1851.]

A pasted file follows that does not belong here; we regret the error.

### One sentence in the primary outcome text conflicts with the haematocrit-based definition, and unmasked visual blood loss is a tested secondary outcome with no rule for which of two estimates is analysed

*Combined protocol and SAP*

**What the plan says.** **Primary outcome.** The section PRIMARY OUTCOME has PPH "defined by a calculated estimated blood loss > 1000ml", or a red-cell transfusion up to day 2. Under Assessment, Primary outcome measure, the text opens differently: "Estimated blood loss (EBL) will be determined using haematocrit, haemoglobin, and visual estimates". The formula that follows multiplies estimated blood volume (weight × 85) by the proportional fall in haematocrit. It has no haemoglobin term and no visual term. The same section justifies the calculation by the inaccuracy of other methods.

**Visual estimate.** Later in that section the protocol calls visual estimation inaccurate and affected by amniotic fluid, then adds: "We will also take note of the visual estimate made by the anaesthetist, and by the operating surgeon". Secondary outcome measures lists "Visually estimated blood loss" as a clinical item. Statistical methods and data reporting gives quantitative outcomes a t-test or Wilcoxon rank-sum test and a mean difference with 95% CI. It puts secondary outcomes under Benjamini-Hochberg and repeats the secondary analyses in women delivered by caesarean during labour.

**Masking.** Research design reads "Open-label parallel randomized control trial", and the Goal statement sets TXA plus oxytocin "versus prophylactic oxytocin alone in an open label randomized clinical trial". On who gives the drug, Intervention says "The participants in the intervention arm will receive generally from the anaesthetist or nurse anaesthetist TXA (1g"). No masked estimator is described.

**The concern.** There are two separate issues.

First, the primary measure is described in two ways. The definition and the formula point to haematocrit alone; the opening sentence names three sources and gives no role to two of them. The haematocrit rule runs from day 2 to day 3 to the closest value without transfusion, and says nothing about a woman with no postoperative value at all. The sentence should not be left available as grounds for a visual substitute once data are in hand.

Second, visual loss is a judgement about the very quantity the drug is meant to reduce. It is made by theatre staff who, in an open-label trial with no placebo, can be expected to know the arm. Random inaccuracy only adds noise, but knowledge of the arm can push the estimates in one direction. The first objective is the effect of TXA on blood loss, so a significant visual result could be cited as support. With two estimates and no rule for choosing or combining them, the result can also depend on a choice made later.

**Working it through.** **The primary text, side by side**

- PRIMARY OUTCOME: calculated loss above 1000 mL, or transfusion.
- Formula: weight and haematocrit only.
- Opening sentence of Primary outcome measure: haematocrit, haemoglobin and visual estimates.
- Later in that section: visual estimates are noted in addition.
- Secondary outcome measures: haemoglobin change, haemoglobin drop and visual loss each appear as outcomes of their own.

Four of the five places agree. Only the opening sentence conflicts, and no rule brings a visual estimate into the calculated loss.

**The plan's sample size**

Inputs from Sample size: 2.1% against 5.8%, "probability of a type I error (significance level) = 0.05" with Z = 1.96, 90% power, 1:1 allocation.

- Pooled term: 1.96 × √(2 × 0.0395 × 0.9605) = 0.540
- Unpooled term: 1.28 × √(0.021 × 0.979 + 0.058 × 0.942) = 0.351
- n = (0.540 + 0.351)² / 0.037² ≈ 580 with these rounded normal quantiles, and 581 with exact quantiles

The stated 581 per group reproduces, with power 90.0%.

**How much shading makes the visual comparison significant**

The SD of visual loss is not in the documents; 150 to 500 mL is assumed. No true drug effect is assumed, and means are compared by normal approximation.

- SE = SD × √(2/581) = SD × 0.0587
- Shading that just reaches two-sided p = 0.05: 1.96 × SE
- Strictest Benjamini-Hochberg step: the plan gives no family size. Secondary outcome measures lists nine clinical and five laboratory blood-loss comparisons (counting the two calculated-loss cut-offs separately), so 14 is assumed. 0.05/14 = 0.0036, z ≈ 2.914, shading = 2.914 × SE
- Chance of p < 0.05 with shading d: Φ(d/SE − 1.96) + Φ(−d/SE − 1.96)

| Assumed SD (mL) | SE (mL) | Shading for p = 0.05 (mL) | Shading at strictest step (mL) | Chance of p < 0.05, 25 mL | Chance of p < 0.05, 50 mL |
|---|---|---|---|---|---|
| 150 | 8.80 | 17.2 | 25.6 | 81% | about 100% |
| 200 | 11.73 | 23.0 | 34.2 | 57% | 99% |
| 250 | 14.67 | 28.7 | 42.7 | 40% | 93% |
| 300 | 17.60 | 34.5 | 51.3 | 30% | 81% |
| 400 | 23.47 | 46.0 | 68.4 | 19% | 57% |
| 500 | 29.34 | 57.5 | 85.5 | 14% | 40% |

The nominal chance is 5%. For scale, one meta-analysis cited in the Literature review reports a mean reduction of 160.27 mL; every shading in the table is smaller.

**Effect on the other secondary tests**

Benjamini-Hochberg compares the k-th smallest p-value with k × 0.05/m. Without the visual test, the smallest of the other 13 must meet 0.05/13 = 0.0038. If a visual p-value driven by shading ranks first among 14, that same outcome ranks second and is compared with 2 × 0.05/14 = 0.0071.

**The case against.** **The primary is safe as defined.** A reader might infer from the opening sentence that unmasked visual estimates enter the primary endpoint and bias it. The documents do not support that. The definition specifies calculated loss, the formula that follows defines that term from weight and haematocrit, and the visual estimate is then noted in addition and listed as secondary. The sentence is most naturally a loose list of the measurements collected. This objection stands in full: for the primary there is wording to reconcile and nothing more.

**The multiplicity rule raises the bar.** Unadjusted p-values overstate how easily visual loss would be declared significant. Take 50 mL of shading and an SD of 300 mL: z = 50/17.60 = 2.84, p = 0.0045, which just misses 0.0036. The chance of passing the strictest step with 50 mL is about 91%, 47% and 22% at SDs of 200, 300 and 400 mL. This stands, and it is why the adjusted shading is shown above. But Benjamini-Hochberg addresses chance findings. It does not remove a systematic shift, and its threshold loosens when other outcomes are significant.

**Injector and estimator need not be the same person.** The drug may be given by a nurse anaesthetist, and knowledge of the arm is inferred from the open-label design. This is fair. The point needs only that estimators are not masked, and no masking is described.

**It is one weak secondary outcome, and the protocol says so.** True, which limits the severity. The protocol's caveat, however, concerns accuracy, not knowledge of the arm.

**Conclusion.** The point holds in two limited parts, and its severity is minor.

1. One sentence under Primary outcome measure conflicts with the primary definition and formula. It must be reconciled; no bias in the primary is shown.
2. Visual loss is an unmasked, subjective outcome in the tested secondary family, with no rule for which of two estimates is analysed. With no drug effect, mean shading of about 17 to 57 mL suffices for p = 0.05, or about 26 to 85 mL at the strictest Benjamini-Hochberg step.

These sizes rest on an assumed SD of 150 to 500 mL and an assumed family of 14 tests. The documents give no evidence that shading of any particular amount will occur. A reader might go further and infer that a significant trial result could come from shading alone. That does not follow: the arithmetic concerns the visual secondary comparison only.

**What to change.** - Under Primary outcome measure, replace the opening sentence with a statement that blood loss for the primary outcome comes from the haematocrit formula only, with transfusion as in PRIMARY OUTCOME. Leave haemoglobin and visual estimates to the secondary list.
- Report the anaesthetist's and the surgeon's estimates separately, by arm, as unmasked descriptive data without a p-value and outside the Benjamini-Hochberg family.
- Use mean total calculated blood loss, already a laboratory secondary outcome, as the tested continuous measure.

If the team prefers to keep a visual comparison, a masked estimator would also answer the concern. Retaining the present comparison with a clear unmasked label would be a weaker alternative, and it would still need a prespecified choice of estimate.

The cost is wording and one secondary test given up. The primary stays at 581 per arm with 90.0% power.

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appeared not to be sound in the faith, I deferred the Second Epistle to Timothy, till I had gone through that to the Galatians, and then I explained it also. Some pretenders to wisdom then began impiously to say: Who after all is Paul? Is he not a man like ourselves? Though he might be an apostle, he was but of an inferior order not one of those who personally conversed with Christ. Aquinas or Scotus is more to be relied on than he.' Such being the case, I next brought forward the two Epistles of Peter, the chief of the apostles, that they might clearly see whether one spirit did not animate both him and Paul, and whether both did not speak the same things. I have since entered upon the Epistle to the Hebrews, that the people might more fully understand the benefits and the glory of Christ. Hence they will learn, and indeed have in some degree learned, that he is the great High Priest;-and that he 'by his one offering of himself, once made, hath for ever perfected them that are sanctified.' Such are the things which we have planted: Matthew, Luke, Paul, Peter have watered them; and God hath given a wondrous increase - which I will not be the person to proclaim, lest I should seem to seek my own glory, and not that of Christ. Go now and say, if you can, that this plantation is not of our heavenly Father's planting. Thus, by no cunningly devised modes of address, but in the use of simple words of our own country's native growth, I have led the people to the knowledge of their disease-following our Lord's example, who commenced from this point. I have withdrawn no man from connection with his proper pastor, provided he were a true pastor and not a thief and a robber. From what source I derived the discipline of the church, I have already shown. I have earnestly exhorted the people to hold fast the glory of our profession; having a great High Priest, Jesus the Son of God, who is passed into the heavens; and not to seek honor one of another a practice which led away the Jews from faith in Christ. As much as in me lieth I withdraw men from confidence in any creature, to the only true God, and Jesus Christ his only Son, our Lord; in whom, 'whosoever believeth shall never die.' With all the earnestness of which I am capable I urge them to seek pardon from him who invites us to turn to him even when we have sinned, saying: "Come unto me, ye that labor and are heavy laden, and I will give you rest. This word of his I so firmly believe, that should circumstances require, I think I have no need of either bishop or priest to make satisfaction for me; for Christ hath done that, who 'gave himself an offering for us, and hath washed us from our sins in his own blood.' I reverence the